“Sellers prefer to hold stocks for a while rather than selling them at low prices, because most sellers believe prices will rebound soon on recovering demand,” the Shanghai trader added.

The Chinese government is also taking measures to boost construction activity and infrastructure development, with China's National Development & Reform Commission (NDRC) had approved 228.6 billion yuan of infrastructure projects up until March 3 this year, up 93 billion yuan or 68.62%, from the same period last year, according to a securities research institute.

A total of 11 provinces in China have also unveiled infrastructure development plans of nearly 30 trillion yuan for 2020.

“So we believe the worst has passed,” the Shanghai trader said. “We were struggling to trade the first [few] days after China resumed work, [but] while the situation hasn't recovered fully, we are bullish for the near term and expect more sales soon." 

Cashflow turns rich The low steel prices seen between February 3 and 17, occurred because some steel mills and traders were rushing to offload material on seeing their mounting inventories.

“We had to sell, mainly because we were short of liquid cash. No matter how low the prices were, we had to ensure sufficient cashflow to maintain operations and stay afloat,” the trader said.

However, after that initial round of selling, steel market participants were no longer in a rush to sell, a Tianjin-based trader said.

“I heard that, although inventories at steel mills remain high, they have already secured sufficient orders for March-production cargoes,” he said.

“And prices are likely to stay [where they are] until mid-March. Although it's hard to say what will happen after that. Prices could rise further if demand picks up, but may also tumble if inventories keep increasing,” he added.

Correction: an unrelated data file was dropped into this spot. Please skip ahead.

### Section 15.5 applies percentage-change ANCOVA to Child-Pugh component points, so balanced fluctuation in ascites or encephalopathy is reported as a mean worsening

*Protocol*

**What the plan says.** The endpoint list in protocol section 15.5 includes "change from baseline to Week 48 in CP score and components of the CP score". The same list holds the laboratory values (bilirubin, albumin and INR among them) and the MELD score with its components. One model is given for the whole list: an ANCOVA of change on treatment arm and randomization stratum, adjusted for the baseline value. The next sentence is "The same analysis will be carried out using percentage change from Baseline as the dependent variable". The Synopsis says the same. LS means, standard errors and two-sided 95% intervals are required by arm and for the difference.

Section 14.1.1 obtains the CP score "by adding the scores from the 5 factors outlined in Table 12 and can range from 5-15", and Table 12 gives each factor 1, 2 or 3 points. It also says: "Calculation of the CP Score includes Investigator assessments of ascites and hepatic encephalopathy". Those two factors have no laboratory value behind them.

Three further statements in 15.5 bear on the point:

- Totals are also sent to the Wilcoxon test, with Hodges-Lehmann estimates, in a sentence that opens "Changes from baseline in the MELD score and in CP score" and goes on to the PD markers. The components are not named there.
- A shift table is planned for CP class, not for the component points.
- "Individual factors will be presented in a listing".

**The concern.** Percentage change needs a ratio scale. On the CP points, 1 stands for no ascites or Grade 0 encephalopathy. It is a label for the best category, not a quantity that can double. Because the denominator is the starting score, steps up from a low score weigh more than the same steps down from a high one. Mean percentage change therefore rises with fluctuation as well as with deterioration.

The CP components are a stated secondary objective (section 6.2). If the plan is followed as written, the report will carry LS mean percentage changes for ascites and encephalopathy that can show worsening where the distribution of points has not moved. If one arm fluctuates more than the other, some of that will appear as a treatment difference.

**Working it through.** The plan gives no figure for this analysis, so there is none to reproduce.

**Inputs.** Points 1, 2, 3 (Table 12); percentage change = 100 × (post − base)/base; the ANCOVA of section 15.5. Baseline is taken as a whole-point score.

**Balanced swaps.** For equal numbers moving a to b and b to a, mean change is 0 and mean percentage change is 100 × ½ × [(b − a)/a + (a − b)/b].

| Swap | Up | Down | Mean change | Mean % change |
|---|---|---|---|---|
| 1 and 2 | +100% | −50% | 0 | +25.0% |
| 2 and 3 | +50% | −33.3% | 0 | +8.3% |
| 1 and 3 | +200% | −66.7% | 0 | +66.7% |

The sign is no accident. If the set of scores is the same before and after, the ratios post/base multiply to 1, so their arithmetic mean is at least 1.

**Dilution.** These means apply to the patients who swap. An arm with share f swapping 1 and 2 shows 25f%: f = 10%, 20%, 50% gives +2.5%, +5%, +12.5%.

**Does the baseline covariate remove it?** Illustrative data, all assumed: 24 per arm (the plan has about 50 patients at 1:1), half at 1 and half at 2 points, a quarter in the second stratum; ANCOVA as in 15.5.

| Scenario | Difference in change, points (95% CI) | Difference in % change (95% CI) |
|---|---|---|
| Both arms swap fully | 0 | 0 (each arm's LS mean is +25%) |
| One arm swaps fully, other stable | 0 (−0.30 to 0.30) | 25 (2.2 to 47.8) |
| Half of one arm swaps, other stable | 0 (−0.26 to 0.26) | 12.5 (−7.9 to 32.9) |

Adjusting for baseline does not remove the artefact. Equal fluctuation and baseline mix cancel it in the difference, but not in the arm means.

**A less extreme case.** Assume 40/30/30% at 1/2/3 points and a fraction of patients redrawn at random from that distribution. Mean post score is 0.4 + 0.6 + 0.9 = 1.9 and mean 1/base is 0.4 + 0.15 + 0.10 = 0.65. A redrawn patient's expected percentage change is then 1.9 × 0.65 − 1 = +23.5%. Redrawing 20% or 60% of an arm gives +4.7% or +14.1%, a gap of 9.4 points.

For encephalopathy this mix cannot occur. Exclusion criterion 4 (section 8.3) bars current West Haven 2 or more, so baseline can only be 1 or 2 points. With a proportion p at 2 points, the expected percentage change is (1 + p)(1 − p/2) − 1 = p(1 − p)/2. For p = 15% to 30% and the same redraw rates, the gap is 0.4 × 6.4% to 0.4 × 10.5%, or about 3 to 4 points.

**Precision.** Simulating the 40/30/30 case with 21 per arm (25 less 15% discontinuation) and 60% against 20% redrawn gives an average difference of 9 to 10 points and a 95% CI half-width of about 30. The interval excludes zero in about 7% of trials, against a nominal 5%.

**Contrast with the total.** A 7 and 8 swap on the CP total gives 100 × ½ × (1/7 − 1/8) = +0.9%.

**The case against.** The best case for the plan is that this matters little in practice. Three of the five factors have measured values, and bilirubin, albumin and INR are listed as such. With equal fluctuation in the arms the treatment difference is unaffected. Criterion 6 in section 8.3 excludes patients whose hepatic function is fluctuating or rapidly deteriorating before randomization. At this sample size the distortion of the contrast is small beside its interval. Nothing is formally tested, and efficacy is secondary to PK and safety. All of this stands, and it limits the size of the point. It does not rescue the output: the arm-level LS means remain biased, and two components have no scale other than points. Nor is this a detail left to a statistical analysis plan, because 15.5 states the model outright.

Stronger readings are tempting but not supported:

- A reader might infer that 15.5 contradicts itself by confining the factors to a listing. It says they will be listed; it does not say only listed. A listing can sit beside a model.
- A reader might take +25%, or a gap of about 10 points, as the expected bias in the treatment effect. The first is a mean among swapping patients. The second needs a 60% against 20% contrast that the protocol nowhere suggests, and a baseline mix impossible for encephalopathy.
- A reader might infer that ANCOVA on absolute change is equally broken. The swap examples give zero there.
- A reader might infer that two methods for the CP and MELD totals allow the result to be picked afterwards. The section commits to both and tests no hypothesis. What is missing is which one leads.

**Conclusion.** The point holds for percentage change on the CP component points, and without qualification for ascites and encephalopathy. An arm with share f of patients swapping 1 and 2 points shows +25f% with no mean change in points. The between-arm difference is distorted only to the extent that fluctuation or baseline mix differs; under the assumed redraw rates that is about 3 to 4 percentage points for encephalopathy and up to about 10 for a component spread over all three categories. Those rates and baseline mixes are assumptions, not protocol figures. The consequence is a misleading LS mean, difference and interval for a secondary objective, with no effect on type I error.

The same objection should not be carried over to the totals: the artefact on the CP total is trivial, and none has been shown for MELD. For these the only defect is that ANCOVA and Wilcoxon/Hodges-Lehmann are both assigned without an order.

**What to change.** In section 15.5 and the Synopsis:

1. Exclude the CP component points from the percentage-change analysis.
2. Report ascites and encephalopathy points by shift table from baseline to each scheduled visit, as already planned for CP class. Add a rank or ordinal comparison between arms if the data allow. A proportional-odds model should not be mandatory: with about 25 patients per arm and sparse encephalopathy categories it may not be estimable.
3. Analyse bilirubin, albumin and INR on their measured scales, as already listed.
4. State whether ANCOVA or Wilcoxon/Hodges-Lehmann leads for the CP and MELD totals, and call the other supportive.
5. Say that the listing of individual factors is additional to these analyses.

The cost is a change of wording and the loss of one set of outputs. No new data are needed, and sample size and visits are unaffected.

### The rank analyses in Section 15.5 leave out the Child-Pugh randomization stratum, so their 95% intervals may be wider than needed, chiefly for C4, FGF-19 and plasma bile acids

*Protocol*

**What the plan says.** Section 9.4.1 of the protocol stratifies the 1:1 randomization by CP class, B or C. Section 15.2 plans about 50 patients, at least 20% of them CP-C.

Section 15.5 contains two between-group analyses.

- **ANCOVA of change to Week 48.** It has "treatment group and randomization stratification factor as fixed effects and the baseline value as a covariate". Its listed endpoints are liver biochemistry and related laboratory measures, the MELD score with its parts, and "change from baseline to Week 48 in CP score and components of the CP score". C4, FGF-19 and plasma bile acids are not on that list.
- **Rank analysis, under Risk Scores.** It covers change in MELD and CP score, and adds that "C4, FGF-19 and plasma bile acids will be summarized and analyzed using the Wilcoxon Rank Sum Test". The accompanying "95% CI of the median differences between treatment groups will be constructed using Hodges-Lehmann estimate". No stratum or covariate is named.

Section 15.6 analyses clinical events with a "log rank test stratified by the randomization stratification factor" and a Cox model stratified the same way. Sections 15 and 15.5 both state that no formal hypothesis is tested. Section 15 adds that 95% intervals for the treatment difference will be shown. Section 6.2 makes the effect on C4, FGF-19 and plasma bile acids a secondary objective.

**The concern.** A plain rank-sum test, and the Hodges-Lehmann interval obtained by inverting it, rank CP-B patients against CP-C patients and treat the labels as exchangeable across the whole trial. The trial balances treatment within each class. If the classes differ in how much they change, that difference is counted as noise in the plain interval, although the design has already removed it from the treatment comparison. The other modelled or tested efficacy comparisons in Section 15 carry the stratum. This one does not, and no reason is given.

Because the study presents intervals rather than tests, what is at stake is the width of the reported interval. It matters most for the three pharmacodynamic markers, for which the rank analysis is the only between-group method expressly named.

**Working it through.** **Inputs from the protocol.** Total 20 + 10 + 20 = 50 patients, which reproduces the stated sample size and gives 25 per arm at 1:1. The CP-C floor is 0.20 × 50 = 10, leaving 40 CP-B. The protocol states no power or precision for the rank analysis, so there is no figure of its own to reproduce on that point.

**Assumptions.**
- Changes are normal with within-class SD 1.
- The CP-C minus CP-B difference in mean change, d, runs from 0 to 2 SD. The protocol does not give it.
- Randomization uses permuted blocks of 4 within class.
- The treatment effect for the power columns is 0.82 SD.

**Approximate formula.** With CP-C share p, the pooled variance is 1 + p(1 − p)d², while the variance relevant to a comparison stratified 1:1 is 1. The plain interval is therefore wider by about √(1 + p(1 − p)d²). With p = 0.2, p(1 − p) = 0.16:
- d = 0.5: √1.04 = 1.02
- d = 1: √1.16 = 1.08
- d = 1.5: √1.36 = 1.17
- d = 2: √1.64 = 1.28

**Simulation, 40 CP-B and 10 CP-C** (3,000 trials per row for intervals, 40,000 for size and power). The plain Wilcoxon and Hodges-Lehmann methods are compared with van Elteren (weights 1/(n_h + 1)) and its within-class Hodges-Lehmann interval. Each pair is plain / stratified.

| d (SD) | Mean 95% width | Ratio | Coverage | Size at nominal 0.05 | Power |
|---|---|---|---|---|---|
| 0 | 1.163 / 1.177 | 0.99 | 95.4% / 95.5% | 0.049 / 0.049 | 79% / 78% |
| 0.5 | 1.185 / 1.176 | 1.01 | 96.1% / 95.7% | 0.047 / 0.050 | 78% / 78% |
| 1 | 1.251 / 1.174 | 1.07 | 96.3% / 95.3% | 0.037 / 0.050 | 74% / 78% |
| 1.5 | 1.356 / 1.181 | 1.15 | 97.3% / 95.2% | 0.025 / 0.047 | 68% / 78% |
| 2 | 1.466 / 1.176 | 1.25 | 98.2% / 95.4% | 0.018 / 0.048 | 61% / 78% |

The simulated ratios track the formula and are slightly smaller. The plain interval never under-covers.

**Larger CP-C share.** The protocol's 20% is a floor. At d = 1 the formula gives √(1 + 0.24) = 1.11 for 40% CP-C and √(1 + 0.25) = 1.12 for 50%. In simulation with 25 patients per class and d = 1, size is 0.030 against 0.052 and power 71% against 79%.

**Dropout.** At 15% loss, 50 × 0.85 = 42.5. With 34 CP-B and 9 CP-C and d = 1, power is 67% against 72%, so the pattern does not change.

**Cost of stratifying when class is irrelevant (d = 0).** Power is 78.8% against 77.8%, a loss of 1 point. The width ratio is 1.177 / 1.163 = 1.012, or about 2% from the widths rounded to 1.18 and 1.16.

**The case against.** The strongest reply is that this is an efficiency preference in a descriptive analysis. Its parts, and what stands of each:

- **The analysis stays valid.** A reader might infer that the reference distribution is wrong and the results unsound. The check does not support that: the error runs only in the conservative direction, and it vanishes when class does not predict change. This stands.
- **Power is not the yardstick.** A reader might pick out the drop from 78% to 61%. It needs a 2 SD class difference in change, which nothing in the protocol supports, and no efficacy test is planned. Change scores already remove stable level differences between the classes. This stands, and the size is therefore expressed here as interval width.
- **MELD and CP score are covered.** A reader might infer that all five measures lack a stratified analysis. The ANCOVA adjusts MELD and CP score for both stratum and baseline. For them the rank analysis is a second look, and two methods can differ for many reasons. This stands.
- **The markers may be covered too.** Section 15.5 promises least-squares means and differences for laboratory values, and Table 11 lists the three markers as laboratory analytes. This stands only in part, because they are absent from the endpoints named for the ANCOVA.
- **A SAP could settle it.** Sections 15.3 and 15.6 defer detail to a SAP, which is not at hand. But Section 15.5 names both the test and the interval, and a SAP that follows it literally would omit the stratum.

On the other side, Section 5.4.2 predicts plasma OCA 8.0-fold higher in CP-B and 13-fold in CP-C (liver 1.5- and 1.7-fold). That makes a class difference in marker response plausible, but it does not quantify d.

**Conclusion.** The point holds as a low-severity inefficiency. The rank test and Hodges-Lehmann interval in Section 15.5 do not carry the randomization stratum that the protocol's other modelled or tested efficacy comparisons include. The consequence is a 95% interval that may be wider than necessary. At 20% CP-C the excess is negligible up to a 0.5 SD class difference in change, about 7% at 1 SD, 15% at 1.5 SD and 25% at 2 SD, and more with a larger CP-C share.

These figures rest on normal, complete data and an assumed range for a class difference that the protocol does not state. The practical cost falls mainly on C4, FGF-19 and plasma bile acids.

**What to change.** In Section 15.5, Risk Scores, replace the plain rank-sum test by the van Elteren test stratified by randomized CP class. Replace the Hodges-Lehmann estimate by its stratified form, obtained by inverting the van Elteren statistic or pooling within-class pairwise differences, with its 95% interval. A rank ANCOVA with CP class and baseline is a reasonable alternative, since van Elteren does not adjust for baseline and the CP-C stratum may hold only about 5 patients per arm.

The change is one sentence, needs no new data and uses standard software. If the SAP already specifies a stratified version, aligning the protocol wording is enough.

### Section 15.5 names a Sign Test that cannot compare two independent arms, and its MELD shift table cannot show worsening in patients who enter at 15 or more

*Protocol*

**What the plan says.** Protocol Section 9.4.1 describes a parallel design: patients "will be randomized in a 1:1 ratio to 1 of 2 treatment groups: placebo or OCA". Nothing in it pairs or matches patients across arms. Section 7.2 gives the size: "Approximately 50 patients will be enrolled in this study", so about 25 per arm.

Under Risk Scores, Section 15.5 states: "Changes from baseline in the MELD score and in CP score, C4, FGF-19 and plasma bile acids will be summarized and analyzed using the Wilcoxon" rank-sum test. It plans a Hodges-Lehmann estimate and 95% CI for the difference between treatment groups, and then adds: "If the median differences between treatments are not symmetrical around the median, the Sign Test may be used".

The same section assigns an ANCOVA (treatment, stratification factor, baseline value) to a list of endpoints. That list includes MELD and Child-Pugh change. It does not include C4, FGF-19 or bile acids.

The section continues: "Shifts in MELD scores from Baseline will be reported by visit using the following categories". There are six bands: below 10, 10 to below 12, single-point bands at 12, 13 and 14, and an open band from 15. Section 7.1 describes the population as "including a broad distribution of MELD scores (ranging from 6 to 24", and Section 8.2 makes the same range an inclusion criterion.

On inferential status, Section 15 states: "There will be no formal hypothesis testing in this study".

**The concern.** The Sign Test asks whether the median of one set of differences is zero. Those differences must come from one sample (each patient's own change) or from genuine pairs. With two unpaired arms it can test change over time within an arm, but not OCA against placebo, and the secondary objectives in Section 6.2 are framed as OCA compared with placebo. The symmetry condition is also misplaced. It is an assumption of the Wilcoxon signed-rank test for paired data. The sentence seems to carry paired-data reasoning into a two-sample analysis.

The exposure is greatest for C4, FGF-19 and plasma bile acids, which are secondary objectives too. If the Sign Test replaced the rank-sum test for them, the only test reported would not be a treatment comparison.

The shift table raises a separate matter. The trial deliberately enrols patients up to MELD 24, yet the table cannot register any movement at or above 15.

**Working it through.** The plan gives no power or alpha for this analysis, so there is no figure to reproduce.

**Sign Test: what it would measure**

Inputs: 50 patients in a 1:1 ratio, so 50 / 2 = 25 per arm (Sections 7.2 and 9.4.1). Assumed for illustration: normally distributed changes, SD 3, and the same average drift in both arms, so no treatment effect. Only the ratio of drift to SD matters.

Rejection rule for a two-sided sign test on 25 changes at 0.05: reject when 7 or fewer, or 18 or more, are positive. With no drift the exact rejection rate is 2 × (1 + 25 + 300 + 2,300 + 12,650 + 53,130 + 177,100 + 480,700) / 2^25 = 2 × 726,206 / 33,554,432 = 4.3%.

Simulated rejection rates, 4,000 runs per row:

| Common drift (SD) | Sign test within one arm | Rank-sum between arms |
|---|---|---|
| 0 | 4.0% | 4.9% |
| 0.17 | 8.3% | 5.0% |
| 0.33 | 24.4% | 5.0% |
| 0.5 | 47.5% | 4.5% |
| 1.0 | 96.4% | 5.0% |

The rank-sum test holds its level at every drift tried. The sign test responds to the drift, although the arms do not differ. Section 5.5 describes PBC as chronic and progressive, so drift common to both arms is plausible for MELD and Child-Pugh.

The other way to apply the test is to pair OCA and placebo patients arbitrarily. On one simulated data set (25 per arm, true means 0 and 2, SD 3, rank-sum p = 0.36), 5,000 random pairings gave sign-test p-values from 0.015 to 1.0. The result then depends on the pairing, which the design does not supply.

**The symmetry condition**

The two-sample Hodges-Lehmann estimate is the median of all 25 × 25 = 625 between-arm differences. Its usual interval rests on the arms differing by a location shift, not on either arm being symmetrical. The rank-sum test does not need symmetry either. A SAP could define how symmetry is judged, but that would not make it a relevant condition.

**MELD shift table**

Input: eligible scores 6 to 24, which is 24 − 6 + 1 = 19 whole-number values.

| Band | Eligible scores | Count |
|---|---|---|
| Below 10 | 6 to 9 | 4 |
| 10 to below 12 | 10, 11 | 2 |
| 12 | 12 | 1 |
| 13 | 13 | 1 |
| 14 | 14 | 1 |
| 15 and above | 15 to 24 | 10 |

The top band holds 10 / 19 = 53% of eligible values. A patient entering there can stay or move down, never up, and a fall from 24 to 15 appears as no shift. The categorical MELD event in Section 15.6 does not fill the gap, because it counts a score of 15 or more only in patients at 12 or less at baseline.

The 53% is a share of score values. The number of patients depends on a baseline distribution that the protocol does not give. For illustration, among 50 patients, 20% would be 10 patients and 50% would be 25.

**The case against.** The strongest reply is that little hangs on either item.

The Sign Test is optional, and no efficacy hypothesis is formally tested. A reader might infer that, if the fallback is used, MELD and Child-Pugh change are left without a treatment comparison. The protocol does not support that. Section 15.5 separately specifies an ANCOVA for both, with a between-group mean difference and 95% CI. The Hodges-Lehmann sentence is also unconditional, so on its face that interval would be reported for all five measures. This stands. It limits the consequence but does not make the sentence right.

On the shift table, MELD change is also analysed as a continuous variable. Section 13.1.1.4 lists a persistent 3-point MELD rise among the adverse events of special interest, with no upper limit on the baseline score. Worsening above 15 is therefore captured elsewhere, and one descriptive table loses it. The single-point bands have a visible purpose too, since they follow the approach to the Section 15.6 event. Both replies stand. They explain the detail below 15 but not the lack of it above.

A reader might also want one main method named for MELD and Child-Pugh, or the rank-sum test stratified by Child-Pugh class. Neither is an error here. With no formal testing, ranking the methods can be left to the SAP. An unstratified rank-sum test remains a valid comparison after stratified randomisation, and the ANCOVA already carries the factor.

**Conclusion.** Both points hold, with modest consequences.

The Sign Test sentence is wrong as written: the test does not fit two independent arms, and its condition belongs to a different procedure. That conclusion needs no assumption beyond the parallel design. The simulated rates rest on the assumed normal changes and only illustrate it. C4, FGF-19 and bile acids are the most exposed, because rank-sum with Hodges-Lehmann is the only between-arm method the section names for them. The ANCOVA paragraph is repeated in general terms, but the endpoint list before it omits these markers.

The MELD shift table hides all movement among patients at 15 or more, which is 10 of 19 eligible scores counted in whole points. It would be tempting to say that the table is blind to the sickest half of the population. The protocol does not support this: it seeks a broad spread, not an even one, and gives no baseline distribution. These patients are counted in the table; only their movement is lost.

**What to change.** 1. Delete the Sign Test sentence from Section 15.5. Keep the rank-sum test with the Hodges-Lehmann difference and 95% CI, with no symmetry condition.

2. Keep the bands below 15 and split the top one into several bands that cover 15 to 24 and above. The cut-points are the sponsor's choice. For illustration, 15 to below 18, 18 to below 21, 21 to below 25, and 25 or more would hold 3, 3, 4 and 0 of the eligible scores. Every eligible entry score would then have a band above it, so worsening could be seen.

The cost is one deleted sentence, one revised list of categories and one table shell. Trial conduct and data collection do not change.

Slowdown in rising stocks “Steel mills cut production and demand has gradually increased, causing the rise in spot market inventories to slow down [compared with] the previous few weeks,” a trader in eastern China said.

Cisa reported a 9.8% rise in spot market inventories on February 29 compared with February 20, slower than the 17.9% increase registered between February 10 and 20. Cisa’s member mills had 20.48 million tonnes of finished steel in stock on February 29, down 856,800 tonnes or 4.01% compared with February 20, according to data published on March 5.

“The slowdown in the rate of increase [is] a signal that the overstock will not be getting worse [and that will] support steel prices,” the second trader said.

Production costs The high production cost caused by the recent gains in iron ore prices was one key reason for the climbing steel prices, market sources said.

Fastmarkets’ daily 62% Fe iron ore fines, cfr Qingdao, index was at $92.57 per tonne on March 5, up $8.61 per tonne or 10.25% from $83.96 per tonne on February 28. Brazil’s iron ore supply drop in February may keep China’s import prices at high levels, which makes it hard for mills to gain profits,” the first industry analyst said.

“Many steel mills are likely to be seeing zero margins now, so they need to keep steel prices from dropping further,” he added.

Source: Metal Bulletin